By Erik Derr (staff@latinospost.com) | First Posted: Jul 21, 2013 03:54 PM EDT

(Photo : Wikimedia Commons)

Looking to save the critically-endangered Sumatran rhinoceros species, which descended from woolly rhinos of the Ice Age, Cincinnati Zoo scientists are trying to mate their lone female Sumatran rhino with her younger brother.

The act of breeding desperation resulted from a recent summit in Singapore, where conservationists determined only about 100 of the two-horned, hairy creatures may remain in their natural habitats in southeast Asia.

The Sumatran rhino population has plummeted by as much as 90 percent since the mid-1980s. As development has destroyed their native habitats, poachers have sought them for their prized horns.

A pioneer in breeding the rhino species, the zoo produced the first three Sumatrans born in captivity in modern times and now is seeking to mate the youngest, 6-year-old Harapan, who has been living at the Los Angeles Zoo, with his biological sister, 8-year-old Suci, who is still in Cincinnati.

"We absolutely need more calves for the population as a whole. We have to produce as many as we can as quickly as we can," said Terri Roth, who heads the zoo's Center for Research of Endangered Wildlife, reported The Associated Press. "The population is in sharp decline and there's a lot of urgency around getting her pregnant."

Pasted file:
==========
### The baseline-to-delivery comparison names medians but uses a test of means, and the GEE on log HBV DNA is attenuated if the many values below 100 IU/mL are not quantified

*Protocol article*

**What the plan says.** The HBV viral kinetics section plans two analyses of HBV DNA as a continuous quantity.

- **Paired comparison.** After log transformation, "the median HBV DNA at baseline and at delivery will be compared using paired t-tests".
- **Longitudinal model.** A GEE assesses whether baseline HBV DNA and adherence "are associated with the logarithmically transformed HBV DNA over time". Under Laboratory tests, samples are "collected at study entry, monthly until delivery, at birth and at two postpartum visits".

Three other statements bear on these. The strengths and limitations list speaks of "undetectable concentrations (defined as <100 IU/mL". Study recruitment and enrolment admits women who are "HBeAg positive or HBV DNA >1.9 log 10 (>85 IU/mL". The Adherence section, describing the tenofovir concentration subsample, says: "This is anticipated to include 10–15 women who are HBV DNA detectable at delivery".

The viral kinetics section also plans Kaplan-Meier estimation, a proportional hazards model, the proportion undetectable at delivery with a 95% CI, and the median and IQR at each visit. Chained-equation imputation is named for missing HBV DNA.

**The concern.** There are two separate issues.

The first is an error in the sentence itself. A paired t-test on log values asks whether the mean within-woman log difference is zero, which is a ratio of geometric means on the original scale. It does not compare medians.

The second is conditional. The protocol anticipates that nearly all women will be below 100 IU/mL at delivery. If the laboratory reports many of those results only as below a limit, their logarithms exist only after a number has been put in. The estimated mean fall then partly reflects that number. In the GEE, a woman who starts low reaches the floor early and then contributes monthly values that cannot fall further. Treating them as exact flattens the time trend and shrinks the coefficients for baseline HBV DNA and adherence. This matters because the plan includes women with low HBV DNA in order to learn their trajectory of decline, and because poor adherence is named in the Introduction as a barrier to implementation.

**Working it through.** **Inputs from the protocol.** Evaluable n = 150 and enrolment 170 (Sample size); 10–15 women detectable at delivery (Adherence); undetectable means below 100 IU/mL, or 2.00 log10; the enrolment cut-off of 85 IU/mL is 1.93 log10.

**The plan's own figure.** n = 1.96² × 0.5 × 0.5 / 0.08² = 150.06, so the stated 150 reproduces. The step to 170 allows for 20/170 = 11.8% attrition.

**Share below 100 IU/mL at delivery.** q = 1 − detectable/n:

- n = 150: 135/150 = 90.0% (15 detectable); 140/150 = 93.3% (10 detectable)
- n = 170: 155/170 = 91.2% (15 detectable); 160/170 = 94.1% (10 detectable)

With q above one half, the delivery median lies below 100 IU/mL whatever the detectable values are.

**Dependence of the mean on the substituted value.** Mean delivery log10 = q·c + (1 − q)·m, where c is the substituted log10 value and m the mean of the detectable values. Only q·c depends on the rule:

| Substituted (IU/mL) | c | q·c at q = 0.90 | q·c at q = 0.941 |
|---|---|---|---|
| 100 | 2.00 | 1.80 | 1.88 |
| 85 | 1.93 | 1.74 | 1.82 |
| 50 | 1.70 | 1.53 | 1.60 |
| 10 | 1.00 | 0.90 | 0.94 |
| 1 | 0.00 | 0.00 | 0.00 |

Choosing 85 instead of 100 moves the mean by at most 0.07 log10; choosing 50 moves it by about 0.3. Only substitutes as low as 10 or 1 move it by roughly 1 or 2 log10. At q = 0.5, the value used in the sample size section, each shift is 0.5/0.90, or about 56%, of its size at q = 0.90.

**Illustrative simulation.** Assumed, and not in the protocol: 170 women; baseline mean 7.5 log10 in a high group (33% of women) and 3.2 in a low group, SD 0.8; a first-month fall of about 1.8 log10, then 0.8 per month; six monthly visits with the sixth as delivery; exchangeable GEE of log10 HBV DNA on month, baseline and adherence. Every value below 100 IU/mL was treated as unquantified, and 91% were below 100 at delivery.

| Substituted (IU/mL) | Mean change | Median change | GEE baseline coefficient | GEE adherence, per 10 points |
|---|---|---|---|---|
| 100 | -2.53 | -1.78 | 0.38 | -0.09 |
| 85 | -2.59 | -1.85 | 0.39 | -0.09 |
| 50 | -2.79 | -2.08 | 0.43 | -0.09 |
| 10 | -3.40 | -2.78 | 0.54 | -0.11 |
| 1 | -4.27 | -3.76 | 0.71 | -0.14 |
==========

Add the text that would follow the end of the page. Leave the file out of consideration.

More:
Critics of captive breeding programs assert they can create animals less likely to survive in the wild, with inbreeding increasing the possibility of offspring with bad genetic combinations.

"We don't like to do it, and long term, we really don't like to do it, [but] when your species is almost gone, you just need animals and that matters more than genes right now - these are two of the youngest, healthiest animals in the population," explained Roth, who added that the siblings' parents, both of whom have died, were genetically diverse.

The first coordinated attempt to breed Sumatrans in captivity began in the 1980s, with about half the initial 40 breeding rhinos dying without a successful pregnancy. Roth, who began working on the rhino project in 1996, said it took years just to understand their eating habits and needs, and decades more to understand their mating patterns, The Associated Press reported.

Sumatran rhinos generally appear not to be interested in companionship, not to mention romance.

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